Background: Little is known about cancer-screening practices of various Asian subgroups, and even less is known about factors that may predict screening in these populations.
Design: Two independent surveys were conducted with 218 Filipino and 229 Korean female immigrants, aged 50 years and older, residing in Los Angeles.
Results: In these convenience samples, 48% of Filipino and 41% of Korean women reported receipt of a Pap smear within the past 2 years; 41% of Filipino and 25% of Korean women reported receipt of a mammogram and a clinical breast exam within the past 2 years; and 25% of Filipino and 38% of Korean women reported colorectal cancer screening (blood stool test within the past 12 months or sigmoidoscopy/colonoscopy within the past 5 years). Only 14% of Filipino and 10% of Korean women were adherent to cancer-screening guidelines for all three sites. These differences in screening rates were statistically significant in multivariate analyses of the combined sample, controlling for all demographic characteristics, including age, percent of lifetime in the United States, education, marital status, health insurance, employment, and ethnicity. The two variables that were most consistently independently associated with adherence to cancer screening in both samples were higher percentage of lifetime spent in the United States and ever having had a checkup when no symptoms were present.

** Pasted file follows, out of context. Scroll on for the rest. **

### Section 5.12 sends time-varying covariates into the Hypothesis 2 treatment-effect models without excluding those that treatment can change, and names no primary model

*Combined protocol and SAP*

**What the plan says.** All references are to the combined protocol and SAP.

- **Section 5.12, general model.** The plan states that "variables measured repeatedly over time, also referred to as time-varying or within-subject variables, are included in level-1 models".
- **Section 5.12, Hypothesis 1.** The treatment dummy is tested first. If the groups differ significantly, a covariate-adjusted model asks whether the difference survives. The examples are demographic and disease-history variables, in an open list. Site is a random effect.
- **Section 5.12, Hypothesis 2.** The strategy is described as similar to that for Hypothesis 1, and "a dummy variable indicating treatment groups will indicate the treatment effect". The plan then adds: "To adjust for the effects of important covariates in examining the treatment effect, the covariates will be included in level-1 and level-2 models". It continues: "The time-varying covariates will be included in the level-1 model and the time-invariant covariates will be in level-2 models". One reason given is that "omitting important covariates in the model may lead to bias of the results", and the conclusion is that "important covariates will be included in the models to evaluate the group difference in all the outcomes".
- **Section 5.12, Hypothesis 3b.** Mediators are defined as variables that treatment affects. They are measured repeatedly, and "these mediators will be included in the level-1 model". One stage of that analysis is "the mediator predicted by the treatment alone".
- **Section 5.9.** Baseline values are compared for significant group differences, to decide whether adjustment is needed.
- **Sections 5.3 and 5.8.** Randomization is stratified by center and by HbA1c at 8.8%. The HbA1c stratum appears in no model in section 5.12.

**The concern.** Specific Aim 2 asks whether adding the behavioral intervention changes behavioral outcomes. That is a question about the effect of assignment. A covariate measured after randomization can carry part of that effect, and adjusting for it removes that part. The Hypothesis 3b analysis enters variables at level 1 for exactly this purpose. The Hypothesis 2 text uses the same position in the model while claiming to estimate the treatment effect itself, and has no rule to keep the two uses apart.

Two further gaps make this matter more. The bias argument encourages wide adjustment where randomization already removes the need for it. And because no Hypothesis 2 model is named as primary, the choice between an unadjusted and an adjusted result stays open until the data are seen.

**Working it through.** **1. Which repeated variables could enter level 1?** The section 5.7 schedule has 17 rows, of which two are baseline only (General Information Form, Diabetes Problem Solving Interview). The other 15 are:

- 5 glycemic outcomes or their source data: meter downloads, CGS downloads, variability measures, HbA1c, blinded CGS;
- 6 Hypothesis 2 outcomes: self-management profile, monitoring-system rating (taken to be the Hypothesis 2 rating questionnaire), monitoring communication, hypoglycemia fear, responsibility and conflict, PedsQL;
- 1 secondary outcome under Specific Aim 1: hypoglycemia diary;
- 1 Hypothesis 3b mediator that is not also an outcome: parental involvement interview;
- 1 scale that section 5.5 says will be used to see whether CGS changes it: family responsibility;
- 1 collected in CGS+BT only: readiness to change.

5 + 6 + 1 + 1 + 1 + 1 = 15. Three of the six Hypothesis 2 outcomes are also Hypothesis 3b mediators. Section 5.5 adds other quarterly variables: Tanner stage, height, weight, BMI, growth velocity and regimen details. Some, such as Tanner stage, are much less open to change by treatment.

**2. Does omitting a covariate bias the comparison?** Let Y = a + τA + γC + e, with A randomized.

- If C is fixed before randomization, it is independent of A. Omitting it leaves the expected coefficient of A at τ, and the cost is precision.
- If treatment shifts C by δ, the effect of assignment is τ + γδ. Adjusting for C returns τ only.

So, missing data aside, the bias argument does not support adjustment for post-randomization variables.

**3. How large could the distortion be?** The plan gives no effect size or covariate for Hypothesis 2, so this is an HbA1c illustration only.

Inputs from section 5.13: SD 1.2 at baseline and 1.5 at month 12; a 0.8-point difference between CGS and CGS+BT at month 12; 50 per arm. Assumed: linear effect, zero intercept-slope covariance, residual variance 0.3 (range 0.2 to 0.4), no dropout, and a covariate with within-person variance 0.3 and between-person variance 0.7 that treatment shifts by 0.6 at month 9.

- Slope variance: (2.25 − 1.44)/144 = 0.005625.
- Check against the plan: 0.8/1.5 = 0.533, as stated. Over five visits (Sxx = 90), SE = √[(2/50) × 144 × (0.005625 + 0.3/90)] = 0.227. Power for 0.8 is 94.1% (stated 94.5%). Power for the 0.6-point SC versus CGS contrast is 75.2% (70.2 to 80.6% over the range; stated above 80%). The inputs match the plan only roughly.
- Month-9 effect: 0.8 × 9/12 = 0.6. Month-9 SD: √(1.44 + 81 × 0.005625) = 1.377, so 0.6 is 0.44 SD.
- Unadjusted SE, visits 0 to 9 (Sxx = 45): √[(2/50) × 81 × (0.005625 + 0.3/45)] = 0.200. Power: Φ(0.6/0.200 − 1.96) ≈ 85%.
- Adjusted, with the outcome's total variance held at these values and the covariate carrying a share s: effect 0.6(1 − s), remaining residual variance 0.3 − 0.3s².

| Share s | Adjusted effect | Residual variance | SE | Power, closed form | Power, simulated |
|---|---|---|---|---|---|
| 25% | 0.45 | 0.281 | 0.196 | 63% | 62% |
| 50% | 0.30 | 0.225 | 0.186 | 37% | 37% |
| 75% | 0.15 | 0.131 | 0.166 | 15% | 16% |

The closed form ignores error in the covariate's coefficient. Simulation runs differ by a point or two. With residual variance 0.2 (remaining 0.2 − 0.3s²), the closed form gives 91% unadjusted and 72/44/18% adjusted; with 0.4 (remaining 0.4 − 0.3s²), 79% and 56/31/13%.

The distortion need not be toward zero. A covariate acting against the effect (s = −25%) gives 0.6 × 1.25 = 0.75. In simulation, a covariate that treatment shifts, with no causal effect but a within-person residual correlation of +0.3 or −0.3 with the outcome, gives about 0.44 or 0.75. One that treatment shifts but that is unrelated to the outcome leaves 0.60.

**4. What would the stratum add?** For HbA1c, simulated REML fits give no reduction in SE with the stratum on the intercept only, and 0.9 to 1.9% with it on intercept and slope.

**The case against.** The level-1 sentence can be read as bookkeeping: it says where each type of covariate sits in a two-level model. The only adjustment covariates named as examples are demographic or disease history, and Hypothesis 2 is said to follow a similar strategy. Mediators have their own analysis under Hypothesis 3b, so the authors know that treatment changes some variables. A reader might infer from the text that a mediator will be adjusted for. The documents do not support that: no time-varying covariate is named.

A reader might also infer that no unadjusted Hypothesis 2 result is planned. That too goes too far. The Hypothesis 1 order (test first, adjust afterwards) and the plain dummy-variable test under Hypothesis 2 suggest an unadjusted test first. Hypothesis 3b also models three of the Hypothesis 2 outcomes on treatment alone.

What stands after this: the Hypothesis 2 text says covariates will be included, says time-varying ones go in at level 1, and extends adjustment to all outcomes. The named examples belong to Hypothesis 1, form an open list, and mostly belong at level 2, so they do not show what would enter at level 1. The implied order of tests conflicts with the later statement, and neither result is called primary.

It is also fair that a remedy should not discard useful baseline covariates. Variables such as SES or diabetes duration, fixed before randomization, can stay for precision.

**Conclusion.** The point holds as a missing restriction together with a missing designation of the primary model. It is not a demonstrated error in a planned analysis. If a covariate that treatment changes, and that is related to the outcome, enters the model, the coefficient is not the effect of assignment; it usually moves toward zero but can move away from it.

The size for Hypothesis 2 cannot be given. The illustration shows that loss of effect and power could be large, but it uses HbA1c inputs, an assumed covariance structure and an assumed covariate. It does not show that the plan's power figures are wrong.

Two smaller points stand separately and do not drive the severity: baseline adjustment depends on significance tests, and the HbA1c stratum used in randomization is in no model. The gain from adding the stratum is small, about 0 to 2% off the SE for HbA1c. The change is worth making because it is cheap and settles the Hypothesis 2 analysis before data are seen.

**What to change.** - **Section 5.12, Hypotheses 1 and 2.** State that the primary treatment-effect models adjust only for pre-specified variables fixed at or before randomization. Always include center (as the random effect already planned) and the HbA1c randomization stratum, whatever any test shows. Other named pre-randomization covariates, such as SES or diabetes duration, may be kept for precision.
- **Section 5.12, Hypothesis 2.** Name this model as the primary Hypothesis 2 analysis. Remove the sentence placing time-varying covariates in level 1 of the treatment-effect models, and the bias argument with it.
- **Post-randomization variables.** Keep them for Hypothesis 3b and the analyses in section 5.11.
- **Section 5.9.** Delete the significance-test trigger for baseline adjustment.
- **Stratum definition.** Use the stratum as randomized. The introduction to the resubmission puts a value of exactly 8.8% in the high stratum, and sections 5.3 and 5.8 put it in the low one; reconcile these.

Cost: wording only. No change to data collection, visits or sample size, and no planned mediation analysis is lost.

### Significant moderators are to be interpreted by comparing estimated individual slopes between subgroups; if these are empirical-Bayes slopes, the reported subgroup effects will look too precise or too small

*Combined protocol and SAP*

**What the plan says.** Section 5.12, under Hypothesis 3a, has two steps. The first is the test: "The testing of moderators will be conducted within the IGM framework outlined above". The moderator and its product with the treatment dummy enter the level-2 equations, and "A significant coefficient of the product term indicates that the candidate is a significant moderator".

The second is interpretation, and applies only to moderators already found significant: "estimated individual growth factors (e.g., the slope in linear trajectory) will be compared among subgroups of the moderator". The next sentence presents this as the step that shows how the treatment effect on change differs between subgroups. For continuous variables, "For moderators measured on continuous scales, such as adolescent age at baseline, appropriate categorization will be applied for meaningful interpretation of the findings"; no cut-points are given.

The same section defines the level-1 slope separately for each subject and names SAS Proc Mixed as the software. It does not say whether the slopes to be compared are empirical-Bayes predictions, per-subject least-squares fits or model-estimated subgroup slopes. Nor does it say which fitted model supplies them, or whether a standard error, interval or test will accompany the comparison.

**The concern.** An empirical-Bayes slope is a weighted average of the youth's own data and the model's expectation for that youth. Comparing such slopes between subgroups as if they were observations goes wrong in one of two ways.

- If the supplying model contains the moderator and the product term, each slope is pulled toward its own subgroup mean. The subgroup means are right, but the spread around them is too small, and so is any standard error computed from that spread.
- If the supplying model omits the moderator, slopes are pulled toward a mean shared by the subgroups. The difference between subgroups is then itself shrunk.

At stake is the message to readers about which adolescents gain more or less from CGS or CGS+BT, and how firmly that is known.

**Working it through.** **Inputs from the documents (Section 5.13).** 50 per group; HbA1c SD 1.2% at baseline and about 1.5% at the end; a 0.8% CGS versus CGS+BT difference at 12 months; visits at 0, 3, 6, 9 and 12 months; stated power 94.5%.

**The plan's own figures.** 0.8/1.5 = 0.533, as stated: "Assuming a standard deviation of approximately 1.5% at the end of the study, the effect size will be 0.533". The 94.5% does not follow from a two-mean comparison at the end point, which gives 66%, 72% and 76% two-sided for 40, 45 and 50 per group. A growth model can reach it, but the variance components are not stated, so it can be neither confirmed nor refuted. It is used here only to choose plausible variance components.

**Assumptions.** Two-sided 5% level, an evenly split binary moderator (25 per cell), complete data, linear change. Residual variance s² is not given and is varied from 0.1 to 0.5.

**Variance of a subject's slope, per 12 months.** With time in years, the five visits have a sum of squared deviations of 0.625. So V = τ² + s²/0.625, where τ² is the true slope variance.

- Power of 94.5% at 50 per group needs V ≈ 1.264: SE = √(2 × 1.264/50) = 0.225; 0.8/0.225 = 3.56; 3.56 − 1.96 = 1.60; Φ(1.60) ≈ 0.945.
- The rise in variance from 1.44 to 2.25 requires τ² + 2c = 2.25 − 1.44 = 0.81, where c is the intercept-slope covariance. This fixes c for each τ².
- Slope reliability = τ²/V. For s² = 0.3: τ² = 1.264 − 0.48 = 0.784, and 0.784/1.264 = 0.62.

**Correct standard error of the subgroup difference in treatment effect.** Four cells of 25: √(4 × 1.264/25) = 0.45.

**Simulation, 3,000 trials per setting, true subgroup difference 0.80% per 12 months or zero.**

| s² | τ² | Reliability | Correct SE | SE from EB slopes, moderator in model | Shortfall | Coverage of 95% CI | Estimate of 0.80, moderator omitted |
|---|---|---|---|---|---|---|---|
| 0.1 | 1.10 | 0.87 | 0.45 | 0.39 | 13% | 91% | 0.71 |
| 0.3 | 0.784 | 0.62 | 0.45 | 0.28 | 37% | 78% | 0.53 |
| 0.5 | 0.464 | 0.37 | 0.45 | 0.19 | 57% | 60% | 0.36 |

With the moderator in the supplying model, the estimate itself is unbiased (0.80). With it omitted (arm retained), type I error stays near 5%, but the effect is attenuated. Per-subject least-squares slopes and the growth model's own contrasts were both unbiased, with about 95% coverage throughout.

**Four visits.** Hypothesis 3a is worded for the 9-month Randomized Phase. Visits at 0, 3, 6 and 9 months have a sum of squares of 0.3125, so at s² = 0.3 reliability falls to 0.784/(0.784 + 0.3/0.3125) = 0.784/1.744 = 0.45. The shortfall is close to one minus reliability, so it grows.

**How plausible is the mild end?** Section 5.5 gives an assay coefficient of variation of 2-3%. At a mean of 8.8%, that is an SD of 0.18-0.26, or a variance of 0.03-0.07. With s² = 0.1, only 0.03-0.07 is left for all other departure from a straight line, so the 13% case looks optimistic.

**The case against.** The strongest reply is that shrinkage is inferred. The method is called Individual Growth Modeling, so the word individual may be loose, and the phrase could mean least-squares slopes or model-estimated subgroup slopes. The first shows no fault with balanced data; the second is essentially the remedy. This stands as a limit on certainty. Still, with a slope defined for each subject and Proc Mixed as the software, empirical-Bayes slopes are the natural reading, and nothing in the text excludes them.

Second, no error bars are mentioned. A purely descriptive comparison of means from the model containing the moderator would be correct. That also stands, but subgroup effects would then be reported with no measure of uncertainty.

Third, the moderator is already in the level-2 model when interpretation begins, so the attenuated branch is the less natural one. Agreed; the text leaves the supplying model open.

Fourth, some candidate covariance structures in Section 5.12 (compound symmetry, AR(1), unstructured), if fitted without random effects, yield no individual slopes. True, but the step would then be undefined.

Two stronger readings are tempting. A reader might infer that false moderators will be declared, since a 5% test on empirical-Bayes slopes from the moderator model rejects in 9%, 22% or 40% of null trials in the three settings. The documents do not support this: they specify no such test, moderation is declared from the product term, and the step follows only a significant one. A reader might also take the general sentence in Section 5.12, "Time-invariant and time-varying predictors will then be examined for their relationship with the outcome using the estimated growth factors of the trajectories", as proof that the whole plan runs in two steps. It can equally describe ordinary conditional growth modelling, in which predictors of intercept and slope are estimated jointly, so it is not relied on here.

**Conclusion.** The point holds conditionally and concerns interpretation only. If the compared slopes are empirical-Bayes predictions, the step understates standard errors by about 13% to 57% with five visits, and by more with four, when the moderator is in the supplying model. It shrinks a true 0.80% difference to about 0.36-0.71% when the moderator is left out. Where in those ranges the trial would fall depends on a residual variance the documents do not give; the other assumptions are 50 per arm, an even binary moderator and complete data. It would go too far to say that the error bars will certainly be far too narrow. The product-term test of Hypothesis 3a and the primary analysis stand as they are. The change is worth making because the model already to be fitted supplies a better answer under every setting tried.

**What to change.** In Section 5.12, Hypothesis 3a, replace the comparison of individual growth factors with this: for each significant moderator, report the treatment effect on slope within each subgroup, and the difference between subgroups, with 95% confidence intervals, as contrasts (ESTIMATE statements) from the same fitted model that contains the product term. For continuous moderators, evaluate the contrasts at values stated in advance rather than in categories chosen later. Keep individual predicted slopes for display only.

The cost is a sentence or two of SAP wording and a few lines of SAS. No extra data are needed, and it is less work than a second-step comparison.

Conclusions: These two variables-percent of lifetime in the United States and ever having had a checkup when no symptoms were present-can alert a physician that cancer-screening tests may be overdue among Korean and Filipino immigrants in the United States. Future research should identify predictors of cancer screening among other Asian immigrant groups and U.S.-born Asian women to assist in targeting intervention efforts.